We know what Stanford will try to do against Oregon. The Cardinal will try to limit big plays, hold the Ducks to as many field goals as possible, methodically eat clock on offense, win special teams, and put themselves in position to win in the fourth quarter. We know this because a) it's pretty much the only way to beat Oregon, and b) it's exactly how Stanford beat Oregon last year.

The Oregon blueprint (which basically comes down to "play better than Oregon") worked in Eugene last year, ruining Oregon's undefeated season, keeping the Ducks out of the national title game, and paving the way for Stanford's eventual Pac-12 title. Stanford held Oregon to 405 yards and 77 plays, rushed 46 times for 200 yards, ate up almost 38 minutes of clock, allowed Oregon just four gains of greater than 20 yards, sacked Marcus Mariota three times, and downed five punts inside the 20. The Cardinal executed the plan well enough that they were able to overcome glitches -- a missed field goal and a minus-2 turnover differential -- and take the game in overtime.

The narrow victory proved both that Stanford can execute the blueprint and that there is incredibly small margin for error in doing so. Surviving Oregon's offense for a full 60 minutes is different than surviving it for 45 or 50 (just ask Washington and UCLA), and if Stanford cannot run the ball better than it has been, the Cardinal's reliance on a few big plays could backfire in terms of more three-and-outs and quick possessions (good and bad) that allow Oregon to run more plays itself.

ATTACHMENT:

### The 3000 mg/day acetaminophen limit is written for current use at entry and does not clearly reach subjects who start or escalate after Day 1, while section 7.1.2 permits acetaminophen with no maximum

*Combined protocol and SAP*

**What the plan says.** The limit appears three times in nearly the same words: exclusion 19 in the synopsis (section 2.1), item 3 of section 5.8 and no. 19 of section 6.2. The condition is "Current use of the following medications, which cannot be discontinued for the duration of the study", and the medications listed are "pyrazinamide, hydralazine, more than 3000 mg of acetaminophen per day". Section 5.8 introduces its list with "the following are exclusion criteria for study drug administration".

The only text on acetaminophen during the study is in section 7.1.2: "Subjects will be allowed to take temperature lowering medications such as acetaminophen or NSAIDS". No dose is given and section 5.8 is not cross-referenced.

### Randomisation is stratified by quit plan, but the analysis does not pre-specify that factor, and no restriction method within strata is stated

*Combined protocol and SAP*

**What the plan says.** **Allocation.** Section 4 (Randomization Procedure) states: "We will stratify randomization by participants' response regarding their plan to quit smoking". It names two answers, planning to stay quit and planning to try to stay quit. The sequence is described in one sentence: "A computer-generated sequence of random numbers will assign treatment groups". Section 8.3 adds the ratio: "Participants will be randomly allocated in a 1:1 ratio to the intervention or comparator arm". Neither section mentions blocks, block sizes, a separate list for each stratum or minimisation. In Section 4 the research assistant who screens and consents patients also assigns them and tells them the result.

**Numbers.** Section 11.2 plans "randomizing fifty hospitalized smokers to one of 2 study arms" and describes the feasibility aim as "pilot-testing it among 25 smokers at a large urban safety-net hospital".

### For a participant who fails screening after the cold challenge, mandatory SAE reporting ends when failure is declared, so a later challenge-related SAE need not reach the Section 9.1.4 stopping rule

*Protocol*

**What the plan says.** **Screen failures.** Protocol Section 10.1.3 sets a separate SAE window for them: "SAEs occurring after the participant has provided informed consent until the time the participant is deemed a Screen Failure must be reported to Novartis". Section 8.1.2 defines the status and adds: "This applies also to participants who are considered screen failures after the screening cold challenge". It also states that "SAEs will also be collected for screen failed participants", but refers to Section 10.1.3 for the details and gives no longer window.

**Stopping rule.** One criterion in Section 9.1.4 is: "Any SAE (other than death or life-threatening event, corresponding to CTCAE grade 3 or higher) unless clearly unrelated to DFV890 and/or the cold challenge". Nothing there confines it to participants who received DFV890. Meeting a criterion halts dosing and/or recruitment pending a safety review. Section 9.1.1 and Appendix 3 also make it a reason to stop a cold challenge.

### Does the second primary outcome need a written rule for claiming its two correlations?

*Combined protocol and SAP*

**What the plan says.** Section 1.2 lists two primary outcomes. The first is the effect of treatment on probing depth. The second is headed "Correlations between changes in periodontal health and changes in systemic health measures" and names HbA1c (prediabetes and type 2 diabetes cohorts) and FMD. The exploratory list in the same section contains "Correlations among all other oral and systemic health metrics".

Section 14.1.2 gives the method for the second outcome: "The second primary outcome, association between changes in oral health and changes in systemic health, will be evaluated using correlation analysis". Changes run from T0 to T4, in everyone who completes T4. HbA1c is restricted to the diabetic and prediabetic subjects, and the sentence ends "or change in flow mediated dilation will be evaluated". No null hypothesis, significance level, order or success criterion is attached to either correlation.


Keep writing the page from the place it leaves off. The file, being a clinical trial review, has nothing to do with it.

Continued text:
That Stanford is so good in defense and field position proves it can win this game. But Marcus Mariota is better than he was last year, and he was pretty damn good last year. After averaging 7.3 yards per pass attempt and 9.4 yards per carry (in about seven carries per game) in 2012, he's averaging 9.4 and 12.5, respectively, in 2013. That's ridiculous. He's completing 64 percent of his passes at 15.8 yards per completion, and he's thrown 20 touchdowns to zero interceptions. He is explosive but patient, and if he's patient on Thursday night, Oregon should be just fine.

There is a chink in Stanford's defensive armor: methodical drives. Stanford is so good at both punishing you and preventing big plays, but the Cardinal are 121st in Methodical Drives (drives in which an opponent occupies at least 10 plays in a possession). You can't get anywhere quickly against Stanford, but more so than in 2012, you can still get somewhere if you're patient.

If Thursday is this good, how great will Friday be?

Don't ask. If Thursday night is the greatest appetizer of your life, Friday night is the trip to the bathroom afterward.

Still, Thursday night's lineup is special. We'll talk more about BCS consequences in Thursday's Morning Tailgate, but by the end of Thursday night, we could be down to three BCS conference undefeateds, we could have a new narrative (one-loss Stanford gaining quickly on undefeated Ohio State in the BCS rankings), or we could have two undefeated teams earning some serious bona fides, with a suddenly drastic Heisman favorite (Mariota) emerging.

My gut says Baylor wins big and Oregon wins, but we already know what the numbers think about Stanford, and really, no potential result here would be that much of a surprise. Should be fun.